Not to miss.
Opening 3 July to 6 October, Frieze Sculpture in London is selected by Clare Lilley (Director of Programme at Yorkshire Sculpture Park) and presented in collaboration with leading galleries from around the world. Creating a major public art display at the heart of London, Frieze Sculpture brings together more than 20 international artists to present new and modern artworks in monumental scale, all placed around the English Gardens of The Regent’s Park. Building on Frieze’s commitment to emerging artists, logistics partner Mtec again supports the installation of two works presented by young London galleries.
Selected by Lilley from an open call for gallery applications, the participating artists for Frieze Sculpture 2019 are: Iván Argote, Ghazaleh Avarzamani, Huma Bhabha, Peter Buggenhout, Jodie Carey, Ma Desheng, Tracey Emin, Lars Fisk, Barry Flanagan, Charlie Godet Thomas, Leiko Ikemura, Robert Indiana, Vik Muniz, Zak Ové, Jaume Plensa, Bettina Pousttchi, Tom Sachs, Lucy Skaer, LR Vandy, Joanna Rajkowska, TaiJung Um, Bill Woodrow and Emily Youn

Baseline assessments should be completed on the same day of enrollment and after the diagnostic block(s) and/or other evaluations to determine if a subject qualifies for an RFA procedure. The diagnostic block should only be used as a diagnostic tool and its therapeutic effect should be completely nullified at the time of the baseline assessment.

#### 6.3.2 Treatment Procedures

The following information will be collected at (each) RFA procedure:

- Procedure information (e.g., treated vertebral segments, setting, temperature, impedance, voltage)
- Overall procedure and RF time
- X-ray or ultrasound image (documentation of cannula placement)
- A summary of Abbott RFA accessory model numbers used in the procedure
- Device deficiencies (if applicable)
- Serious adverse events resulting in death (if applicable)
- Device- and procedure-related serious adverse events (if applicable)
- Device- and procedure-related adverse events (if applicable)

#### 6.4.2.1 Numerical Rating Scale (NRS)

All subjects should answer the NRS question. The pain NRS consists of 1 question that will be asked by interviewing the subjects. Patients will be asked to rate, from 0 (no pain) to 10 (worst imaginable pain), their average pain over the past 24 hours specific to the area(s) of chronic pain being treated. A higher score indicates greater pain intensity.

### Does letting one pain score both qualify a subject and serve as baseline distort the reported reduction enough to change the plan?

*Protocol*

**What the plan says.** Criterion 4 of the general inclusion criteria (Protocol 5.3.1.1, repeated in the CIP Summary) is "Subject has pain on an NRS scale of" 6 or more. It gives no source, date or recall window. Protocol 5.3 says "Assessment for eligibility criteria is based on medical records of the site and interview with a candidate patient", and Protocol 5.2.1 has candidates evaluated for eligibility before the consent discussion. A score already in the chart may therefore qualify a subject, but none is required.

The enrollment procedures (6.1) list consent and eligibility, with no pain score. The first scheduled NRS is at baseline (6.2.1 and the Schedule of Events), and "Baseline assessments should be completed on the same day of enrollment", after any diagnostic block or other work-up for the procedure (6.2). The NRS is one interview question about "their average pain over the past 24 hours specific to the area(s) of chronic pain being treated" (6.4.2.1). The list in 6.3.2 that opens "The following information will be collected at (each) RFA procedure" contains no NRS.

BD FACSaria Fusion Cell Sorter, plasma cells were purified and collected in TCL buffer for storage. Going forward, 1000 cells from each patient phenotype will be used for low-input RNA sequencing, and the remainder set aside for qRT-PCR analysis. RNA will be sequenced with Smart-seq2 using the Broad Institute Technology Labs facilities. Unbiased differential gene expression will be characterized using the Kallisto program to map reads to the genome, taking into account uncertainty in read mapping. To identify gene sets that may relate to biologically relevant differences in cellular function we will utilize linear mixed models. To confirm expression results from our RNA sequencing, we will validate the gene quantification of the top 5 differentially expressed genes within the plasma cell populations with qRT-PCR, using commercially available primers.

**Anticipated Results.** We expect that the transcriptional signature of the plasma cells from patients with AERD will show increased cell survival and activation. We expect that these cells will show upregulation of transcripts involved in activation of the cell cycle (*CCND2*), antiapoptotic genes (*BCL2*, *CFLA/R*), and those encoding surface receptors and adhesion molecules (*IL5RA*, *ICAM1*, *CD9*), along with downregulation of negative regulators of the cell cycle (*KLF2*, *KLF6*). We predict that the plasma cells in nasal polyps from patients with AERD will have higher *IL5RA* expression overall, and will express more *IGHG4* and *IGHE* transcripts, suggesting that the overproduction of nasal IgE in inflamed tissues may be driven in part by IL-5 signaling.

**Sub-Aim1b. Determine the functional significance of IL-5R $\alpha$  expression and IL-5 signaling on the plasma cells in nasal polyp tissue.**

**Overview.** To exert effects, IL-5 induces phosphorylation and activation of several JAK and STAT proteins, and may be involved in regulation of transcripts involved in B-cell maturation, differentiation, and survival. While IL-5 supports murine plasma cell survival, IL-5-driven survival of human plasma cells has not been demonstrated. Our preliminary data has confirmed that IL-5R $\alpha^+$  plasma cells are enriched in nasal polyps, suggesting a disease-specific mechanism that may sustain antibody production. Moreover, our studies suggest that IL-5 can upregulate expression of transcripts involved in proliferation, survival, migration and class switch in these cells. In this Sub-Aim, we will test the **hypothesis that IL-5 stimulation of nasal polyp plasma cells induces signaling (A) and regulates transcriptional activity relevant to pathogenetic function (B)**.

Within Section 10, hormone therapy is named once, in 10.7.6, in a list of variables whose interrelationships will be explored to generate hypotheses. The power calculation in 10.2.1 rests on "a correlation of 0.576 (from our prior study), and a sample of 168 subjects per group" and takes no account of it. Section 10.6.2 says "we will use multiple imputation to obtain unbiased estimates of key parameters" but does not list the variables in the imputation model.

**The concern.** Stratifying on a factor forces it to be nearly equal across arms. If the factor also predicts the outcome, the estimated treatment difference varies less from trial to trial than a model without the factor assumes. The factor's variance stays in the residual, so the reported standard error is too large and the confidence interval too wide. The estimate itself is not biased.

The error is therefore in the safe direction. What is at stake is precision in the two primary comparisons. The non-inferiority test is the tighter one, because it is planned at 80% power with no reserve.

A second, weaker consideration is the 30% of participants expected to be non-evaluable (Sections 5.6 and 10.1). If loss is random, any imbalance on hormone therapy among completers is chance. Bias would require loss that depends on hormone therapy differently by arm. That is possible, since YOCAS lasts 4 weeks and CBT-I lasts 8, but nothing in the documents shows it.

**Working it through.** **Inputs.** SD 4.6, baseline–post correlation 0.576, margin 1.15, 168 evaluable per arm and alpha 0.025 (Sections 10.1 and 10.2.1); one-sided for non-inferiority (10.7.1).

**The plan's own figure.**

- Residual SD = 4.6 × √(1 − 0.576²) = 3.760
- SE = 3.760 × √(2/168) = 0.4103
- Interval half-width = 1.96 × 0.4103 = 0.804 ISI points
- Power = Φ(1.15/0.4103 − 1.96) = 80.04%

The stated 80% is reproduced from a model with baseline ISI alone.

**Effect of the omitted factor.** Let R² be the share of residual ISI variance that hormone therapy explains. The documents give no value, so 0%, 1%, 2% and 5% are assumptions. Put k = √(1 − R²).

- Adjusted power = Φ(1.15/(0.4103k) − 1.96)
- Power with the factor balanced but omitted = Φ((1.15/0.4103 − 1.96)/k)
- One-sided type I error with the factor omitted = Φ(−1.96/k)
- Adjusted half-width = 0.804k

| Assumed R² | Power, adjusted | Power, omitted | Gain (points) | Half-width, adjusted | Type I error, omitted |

Canadian artist Kapwani Kiwanga’s solo project commenting on “A Law for Regulating Negro and Indian Slaves in the Night Time” passed in 1713 (Galerie Tanja Wagner, Berlin); Pictured L.R. Vandy artist
Channel 4 Random Acts, who also selected the winning artist in collaboration with Frieze. Soin responded to a brief set by Random Acts that asked for proposals to consider the ‘state of the nation’. Singh Soin will debut her new commission at Frieze London 2019. Channel 4 Random Acts will also broadcast the film on Channel 4 and online this autumn.
Temnikova & Kasela (Tallinn). Tiwani Contemporary (London) also takes part in Focus for the first time, joining young London galleries who return to the Focus section including Arcadia Missa, Emalin, Project Native Informant, Southard Reid, The Sunday Painter and Union Pacific.
Featuring 33 galleries from 19 countries, highlights for the 2019 Focus section include: • A solo by New York-based Troy Michie focused on African American and Latinx cultural experience, immigration and queerness (Company, New York); • Canadian artist Kapwani Kiwanga’s solo project commenting on “A Law for Regulating Negro and Indian Slaves in the Night Time” passed in 1713 (Galerie Tanja Wagner, Berlin); • Joy Labinjo – ahead of her solo exhibition at BALTIC, Newcastle in October 2019 – with work informed by the artist’s British-Nigerian heritage (Tiwani Contemporary, London).
Full programme runs 3rd to 6th October.